The stomach ulcer bacterium Helicobacter pylori is not transmitted through drinking water as previously thought, but rather through vomit and possibly faeces, a new research from the Sahlgrenska Academy has revealed.
The researchers say that it is therefore possible to prevent the spread of the bacterium in developing countries through some fairly simple measures.
"Taking some cheap but powerful measures may prevent the spread of the bacterium. It could be enough to isolate vomiting patients especially from small children for a short period of time, since Helicobacter pylori is not able to survive for long outside the stomach," says doctoral student Anders Janzon.
"If isolation is not possible, it may suffice to pay extra attention to good hygiene', Janzon added.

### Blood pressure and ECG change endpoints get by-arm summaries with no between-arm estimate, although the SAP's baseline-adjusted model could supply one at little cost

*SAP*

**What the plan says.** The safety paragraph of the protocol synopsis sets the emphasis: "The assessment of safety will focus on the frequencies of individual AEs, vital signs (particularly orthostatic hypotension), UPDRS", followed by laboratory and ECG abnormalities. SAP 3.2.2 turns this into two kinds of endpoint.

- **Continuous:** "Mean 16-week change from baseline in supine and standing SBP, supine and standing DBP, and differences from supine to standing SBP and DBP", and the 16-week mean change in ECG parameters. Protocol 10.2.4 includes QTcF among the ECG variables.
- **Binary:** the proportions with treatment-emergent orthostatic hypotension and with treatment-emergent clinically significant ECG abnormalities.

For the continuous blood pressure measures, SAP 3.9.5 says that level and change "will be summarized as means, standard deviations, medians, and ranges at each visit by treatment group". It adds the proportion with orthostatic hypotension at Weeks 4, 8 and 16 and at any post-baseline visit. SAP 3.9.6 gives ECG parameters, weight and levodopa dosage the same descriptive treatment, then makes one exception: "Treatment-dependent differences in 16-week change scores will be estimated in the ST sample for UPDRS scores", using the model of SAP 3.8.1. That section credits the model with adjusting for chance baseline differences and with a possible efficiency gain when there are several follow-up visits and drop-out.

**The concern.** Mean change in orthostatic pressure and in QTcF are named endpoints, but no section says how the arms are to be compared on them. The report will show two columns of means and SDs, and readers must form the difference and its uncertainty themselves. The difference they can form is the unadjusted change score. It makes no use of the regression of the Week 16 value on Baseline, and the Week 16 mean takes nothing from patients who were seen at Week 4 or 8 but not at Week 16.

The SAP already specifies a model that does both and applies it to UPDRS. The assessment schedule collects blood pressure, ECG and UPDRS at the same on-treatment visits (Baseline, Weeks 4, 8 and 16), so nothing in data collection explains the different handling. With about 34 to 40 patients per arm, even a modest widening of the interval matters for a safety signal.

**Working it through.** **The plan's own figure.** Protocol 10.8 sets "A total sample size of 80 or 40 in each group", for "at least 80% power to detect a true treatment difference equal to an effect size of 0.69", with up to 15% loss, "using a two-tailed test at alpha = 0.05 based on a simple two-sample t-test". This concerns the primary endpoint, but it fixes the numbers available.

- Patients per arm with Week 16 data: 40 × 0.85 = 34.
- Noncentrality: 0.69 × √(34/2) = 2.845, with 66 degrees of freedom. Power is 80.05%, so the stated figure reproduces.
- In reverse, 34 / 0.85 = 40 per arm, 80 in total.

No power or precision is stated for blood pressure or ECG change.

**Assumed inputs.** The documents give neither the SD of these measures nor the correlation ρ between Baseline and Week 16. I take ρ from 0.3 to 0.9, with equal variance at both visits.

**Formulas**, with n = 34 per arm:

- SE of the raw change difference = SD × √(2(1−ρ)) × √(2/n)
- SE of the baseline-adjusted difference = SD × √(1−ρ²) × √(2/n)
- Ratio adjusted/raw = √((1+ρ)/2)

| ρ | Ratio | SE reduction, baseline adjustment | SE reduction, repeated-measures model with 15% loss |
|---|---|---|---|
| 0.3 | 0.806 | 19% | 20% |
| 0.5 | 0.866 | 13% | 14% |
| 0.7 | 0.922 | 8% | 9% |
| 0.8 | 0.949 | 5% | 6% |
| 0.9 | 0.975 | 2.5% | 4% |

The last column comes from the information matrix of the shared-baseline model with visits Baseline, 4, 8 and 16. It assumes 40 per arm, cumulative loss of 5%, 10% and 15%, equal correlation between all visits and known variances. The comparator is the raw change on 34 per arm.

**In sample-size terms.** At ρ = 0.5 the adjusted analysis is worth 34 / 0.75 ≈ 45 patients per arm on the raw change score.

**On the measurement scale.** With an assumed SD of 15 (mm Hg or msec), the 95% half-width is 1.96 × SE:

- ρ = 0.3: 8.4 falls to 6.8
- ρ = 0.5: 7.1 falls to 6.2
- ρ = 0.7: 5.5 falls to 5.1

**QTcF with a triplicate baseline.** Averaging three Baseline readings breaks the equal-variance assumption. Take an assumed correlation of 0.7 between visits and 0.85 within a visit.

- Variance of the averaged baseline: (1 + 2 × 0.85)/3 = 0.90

The researchers analysed the drinking water, lake water and wastewater in an area in Dhaka in Bangladesh, where the bacterium Helicobacter pylori is very common.
They found that while the diarrhoea bacterium ETEC is often present in the drinking water, Helicobacter pylori is not.
Other studies have shown that new cases of Helicobacter pylori tend to pop up in connection with various diarrhoea illnesses, and this pointed the research team in the right direction.
"We analysed vomit and diarrhoea from cholera patients, and found large amounts of active Helicobacter pylori. We therefore conclude that vomit is a very likely source of new infections," said Janzon.